Anyway, the character of Athenian democracy varied with time but generally anyone who was eligible could attend the Assembly with office bearers selected by lot. One big problem is eligibility though because the Athenians were quite happy to tolerate slavery and women had no place in the political process. It would also be wrong to think that individuals didn't have power either because the generals certainly did and if you read Pericles (through Thucydides) waxing lyrical about the virtues of Athenian democracy you might well forget that he was pretty much head honcho and didn't have to rely on a lottery.

I think direct democracy is a dead duck within modern nations.

Pluto
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Re: Don't Vote

Postby Pluto » Wed Jan 11, 2012 6:48 am

i found a few interesting things in this video my son was watching today called 'Athens, Dawn of Democracy' http://www.youtube.com/watch?v=Xtn-BZH_ ... re=related somewhere in it, it talked about how they had each person of Athens participate in government for a month each and rotate, to prevent corruption, abuse of power, and to truly be a government of the people, etc... and showed how they did this. i never knew this before. apparently they voted on issues, but not for politicians. i thought it was very interesting.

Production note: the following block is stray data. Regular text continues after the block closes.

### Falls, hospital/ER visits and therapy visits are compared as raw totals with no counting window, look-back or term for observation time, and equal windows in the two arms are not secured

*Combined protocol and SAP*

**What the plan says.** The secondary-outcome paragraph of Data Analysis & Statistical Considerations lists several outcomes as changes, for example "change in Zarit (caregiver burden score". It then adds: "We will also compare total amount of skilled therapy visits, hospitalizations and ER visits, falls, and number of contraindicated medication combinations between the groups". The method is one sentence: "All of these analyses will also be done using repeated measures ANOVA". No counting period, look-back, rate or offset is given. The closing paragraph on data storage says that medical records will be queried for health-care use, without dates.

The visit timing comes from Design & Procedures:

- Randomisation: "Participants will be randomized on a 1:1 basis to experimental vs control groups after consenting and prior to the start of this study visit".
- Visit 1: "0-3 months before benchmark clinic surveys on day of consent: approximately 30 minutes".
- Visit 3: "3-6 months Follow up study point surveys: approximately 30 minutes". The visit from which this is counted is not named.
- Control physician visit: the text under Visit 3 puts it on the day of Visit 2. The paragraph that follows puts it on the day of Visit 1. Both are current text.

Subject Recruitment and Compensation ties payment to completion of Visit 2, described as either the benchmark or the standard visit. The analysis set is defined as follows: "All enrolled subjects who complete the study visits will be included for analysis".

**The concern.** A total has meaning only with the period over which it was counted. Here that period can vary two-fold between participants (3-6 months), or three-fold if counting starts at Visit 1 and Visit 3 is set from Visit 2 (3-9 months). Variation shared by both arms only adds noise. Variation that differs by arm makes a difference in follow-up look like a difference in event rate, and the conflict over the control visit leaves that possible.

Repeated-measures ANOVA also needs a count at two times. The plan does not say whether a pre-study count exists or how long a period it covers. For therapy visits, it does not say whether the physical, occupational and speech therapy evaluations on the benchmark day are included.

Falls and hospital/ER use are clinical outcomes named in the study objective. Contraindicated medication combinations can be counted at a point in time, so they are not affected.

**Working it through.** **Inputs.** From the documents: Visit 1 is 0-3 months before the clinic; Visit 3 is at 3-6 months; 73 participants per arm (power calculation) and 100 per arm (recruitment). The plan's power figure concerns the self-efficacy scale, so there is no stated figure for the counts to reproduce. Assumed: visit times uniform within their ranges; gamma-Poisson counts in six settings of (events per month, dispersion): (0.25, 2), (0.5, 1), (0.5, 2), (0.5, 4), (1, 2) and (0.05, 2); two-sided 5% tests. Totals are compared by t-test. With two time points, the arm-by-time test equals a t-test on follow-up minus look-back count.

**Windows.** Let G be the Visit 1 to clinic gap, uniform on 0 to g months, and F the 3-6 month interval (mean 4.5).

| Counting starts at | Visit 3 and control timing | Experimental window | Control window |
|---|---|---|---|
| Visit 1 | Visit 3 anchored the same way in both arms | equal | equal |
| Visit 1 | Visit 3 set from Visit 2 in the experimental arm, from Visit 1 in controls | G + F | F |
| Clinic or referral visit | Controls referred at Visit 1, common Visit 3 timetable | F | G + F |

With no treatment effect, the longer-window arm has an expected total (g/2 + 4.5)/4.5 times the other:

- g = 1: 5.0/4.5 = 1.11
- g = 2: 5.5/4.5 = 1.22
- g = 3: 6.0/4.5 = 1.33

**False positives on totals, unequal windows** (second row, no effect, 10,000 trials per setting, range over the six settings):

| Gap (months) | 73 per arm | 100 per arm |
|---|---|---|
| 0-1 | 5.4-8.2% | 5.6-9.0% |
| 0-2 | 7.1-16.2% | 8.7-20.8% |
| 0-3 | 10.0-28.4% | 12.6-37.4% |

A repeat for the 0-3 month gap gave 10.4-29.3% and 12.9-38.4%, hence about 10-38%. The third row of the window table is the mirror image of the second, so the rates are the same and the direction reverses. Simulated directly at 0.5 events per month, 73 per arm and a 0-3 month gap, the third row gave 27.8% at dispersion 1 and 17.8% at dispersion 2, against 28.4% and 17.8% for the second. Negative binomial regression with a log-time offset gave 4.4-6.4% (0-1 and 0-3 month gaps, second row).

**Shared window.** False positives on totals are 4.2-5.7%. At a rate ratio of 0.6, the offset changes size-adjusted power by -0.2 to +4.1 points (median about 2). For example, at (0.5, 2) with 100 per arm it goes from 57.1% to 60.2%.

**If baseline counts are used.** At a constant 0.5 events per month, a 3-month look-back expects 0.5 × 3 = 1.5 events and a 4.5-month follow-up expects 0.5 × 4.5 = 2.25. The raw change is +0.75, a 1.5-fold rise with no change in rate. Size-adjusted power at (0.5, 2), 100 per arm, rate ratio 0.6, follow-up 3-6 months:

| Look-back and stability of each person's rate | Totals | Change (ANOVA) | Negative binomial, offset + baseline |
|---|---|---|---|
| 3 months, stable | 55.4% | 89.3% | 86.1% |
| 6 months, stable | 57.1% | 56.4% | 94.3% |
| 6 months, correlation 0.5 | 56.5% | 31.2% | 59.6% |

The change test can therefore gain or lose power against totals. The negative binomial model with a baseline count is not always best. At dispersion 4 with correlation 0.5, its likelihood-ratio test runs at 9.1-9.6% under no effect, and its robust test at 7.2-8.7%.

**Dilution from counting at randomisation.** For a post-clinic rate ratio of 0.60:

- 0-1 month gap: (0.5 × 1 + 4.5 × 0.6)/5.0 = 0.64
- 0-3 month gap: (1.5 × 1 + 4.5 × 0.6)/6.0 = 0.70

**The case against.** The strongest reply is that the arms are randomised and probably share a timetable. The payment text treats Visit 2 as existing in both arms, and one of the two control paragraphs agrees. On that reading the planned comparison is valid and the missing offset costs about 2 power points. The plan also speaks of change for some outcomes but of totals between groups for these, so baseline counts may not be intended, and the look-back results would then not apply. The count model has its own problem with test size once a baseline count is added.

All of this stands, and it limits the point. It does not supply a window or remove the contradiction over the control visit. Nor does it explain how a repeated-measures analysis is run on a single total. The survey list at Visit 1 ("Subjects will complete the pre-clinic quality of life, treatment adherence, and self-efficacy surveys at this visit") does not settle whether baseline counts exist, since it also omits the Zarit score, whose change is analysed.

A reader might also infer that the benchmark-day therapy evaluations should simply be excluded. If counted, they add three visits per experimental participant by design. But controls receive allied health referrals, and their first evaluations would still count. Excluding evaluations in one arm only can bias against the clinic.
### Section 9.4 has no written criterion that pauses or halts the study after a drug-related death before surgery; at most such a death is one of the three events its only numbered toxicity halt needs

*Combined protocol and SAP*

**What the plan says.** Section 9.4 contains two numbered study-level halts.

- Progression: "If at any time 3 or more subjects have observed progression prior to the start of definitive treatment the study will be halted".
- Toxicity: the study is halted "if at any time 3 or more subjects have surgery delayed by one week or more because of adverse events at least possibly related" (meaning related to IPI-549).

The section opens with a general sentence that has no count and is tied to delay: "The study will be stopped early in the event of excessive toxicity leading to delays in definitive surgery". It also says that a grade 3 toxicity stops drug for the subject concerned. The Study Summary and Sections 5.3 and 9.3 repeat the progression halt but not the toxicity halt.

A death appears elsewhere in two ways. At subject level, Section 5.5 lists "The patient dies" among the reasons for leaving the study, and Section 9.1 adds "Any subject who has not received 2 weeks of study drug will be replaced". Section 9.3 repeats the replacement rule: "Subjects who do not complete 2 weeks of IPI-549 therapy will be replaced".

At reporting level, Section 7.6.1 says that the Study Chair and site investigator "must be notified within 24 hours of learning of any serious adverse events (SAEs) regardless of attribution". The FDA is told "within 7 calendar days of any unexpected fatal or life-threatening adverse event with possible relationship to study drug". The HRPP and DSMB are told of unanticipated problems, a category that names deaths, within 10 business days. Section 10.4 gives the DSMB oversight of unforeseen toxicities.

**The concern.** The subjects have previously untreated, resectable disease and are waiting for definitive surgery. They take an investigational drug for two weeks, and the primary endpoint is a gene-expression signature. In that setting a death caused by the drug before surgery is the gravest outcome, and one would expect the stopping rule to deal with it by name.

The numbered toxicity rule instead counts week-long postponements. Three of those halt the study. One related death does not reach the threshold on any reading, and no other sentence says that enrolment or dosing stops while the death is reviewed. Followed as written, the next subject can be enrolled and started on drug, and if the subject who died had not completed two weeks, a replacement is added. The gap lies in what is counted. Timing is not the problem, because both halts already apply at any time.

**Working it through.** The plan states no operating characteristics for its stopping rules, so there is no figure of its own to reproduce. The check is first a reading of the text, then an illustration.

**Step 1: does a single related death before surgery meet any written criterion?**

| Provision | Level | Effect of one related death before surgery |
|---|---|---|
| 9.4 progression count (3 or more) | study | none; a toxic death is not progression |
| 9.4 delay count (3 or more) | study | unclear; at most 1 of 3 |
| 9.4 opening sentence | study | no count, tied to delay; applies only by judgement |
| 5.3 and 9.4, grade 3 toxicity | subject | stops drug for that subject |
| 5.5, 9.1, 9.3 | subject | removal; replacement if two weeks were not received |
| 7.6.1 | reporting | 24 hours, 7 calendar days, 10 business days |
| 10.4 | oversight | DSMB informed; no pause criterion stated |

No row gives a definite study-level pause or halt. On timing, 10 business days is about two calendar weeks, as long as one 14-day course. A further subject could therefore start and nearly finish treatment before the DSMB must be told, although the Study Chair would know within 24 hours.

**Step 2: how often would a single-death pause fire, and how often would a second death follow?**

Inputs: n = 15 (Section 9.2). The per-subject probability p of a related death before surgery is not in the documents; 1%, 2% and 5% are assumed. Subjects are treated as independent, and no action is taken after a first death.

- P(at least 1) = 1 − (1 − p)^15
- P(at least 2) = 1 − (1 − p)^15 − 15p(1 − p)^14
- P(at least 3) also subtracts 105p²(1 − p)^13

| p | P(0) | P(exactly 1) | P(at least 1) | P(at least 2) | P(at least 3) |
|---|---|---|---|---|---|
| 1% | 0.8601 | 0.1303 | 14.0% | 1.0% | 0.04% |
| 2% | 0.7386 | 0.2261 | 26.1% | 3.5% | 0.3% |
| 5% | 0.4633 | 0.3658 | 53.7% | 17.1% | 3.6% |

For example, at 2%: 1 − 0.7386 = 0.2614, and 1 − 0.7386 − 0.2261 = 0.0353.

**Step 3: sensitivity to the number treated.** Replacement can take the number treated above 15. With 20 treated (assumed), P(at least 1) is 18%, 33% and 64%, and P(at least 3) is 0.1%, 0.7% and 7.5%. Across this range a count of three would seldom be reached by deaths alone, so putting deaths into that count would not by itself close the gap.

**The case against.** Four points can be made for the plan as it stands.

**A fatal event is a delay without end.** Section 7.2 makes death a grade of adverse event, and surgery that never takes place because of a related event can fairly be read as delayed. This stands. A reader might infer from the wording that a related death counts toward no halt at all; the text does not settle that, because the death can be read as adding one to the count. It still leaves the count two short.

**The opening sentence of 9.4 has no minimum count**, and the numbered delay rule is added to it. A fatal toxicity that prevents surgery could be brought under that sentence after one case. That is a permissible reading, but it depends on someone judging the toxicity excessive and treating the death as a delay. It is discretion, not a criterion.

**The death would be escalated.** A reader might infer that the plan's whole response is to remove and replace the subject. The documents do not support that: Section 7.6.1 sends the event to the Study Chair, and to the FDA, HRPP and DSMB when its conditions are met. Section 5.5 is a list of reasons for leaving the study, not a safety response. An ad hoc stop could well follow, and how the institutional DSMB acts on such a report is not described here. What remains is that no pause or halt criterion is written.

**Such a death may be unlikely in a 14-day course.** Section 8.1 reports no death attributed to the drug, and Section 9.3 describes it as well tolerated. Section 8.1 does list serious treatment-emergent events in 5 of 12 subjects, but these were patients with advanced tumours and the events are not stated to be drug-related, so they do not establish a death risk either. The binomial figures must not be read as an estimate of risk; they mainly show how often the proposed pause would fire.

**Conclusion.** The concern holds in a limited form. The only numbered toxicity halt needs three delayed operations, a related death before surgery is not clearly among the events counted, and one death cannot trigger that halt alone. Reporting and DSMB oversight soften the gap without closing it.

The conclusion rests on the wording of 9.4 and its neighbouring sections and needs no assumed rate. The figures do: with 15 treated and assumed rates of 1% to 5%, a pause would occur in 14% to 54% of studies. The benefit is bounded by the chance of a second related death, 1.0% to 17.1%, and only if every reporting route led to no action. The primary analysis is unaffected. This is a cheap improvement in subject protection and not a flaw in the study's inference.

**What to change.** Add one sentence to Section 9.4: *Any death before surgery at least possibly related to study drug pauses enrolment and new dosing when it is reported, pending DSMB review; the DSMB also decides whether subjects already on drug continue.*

i was thinking about that the other day actually. voting on issues, rather than for politicians.. then i saw this today and again, i thought it was pretty interesting. and a very admiral experiment. perhaps this may be an idea to influence and help our continued and inevitable quest for advancement?


When I start watching the link, I think how close is this description, programme to what it's describing and I then realise that both are fabrications of each other. The programme tells you what the programme wants you to see and think. It has been made for you.

bus2bondi
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Re: Don't Vote

Postby bus2bondi » Wed Jan 11, 2012 9:57 pm

John wrote:Amusing that I get a message that Channel 4 have blocked the content in my country given that I live in they country they're based in and publicly funded from.

Anyway, the character of Athenian democracy varied with time but generally anyone who was eligible could attend the Assembly with office bearers selected by lot. One big problem is eligibility though because the Athenians were quite happy to tolerate slavery and women had no place in the political process. It would also be wrong to think that individuals didn't have power either because the generals certainly did and if you read Pericles (through Thucydides) waxing lyrical about the virtues of Athenian democracy you might well forget that he was pretty much head honcho and didn't have to rely on a lottery.

I think direct democracy is a dead duck within modern nations.